In 2012, Deutsche Bank concluded that 89 percent of academic papers looking at this issue found that higher environmental, social, and governance standards at companies led to stock price outperformance.

Chances are, you can find portfolios that address causes that matter to you. For investors who care about placing more women on corporate boards, for example, Eve Ellis and Nikolay Djibankov, who run the Matterhorn Group at Morgan Stanley, created the Parity Portfolio. Starting with a list of the 300 large-cap public companies with three or more women on their boards, Ellis and Djibankov then chose the 40 or so top performers. The group’s clients have about 10 percent of their assets invested in the Parity Portfolio, Ellis says.

Ascent, a wealth-management division of U.S. Bank where clients have a minimum net worth of $75 million, maintains a database of some 400 impact-investing mutual and exchange-traded funds. Some of these funds select companies that meet certain criteria while others exclude stocks with particular characteristics. But Jonathan Firestein, managing director of private capital and impact investing at Ascent, says that about a quarter of the funds in the database charge excessive fees, and of the rest, “only 15 percent are really worth it,” a proportion that is about the same as for regular funds. He adds that it’s important to think of impact funds as you would any investment—not just as a way to do good but as a way to make money.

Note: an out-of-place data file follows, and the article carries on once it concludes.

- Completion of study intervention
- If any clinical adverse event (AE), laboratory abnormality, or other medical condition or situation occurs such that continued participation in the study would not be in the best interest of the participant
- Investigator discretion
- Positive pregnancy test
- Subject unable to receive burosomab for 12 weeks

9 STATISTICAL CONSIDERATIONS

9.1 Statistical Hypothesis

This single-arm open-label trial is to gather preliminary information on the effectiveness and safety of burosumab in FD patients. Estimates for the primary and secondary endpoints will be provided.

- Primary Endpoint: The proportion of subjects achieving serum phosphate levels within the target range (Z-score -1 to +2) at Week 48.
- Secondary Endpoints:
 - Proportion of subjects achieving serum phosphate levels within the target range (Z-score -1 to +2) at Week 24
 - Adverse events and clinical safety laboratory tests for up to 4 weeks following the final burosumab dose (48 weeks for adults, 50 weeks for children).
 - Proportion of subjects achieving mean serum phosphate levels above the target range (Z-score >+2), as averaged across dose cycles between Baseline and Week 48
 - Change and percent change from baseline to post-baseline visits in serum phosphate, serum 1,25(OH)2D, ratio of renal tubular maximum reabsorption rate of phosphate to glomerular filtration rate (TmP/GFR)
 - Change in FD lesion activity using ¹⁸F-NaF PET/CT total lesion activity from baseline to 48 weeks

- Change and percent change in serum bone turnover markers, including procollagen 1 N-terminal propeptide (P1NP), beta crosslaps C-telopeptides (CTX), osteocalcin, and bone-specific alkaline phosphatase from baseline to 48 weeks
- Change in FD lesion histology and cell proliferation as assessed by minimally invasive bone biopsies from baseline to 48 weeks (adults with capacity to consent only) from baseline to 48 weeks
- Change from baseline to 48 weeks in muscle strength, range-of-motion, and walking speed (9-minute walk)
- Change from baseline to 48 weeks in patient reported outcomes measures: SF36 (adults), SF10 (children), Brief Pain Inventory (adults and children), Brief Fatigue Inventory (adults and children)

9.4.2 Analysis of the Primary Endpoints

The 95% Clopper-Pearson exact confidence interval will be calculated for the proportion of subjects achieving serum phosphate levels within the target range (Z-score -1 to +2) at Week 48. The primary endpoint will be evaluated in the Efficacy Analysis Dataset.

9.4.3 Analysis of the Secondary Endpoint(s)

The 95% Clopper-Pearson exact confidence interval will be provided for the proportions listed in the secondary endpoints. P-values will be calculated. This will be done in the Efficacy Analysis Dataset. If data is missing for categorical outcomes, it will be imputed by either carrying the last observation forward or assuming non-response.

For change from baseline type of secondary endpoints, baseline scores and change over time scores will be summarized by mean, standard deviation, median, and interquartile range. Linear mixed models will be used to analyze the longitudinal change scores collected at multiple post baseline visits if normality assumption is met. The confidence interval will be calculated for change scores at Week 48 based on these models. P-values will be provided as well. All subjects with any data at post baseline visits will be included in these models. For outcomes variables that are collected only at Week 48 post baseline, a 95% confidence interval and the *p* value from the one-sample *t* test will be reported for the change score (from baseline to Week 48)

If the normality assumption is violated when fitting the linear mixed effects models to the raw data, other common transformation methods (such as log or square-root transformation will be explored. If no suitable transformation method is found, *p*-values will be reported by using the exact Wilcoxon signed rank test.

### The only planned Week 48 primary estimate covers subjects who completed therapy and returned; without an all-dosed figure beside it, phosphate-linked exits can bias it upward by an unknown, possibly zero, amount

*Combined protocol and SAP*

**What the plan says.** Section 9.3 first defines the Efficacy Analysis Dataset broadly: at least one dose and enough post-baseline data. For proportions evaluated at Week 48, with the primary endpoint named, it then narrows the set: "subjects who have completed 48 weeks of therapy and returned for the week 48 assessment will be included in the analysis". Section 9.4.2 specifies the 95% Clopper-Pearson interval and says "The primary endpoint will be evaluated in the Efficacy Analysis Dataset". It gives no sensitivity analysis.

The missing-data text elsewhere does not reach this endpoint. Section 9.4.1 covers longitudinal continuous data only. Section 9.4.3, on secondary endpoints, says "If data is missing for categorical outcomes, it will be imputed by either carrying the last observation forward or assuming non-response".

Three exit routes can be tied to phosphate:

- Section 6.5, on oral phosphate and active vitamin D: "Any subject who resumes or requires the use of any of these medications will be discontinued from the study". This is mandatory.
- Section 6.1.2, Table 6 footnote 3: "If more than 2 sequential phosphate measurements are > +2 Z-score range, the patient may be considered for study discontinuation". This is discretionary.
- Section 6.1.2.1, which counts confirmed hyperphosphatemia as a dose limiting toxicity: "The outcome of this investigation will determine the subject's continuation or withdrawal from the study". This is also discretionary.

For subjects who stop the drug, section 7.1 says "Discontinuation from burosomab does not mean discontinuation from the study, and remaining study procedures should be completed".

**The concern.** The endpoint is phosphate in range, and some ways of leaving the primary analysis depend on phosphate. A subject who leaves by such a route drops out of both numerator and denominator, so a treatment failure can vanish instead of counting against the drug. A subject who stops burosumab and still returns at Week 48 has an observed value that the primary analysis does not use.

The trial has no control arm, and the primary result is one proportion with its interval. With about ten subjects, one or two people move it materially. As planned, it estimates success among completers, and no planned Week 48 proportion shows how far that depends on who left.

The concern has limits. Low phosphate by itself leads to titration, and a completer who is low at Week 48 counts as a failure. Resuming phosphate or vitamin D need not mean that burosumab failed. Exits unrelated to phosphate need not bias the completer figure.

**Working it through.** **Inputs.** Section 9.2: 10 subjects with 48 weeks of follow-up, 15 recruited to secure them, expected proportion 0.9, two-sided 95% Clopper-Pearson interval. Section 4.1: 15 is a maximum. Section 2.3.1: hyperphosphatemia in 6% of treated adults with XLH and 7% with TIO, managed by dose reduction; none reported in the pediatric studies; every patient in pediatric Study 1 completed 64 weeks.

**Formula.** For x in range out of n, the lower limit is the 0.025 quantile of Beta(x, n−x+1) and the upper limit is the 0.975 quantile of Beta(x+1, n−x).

Investors over age 55 tend to be relatively skeptical about impact investing, Firestein says. But sticking to a philanthropy-only model—just donating money—can lead to missed opportunities both to help and to make money, he says: “There are things you can invest in that you cannot give to, and there are things you can give to that you cannot invest in.”

One Ascent client family that’s heavily involved in social investing, Firestein says, is passionate about affordable housing, education, and healthcare in the U.S. and has also made impact investments in Africa and Latin America. In addition, it is moving all of its investments in several long-term generation-skipping trusts into impact areas, including stocks and bonds, private equity and venture capital, and direct loans.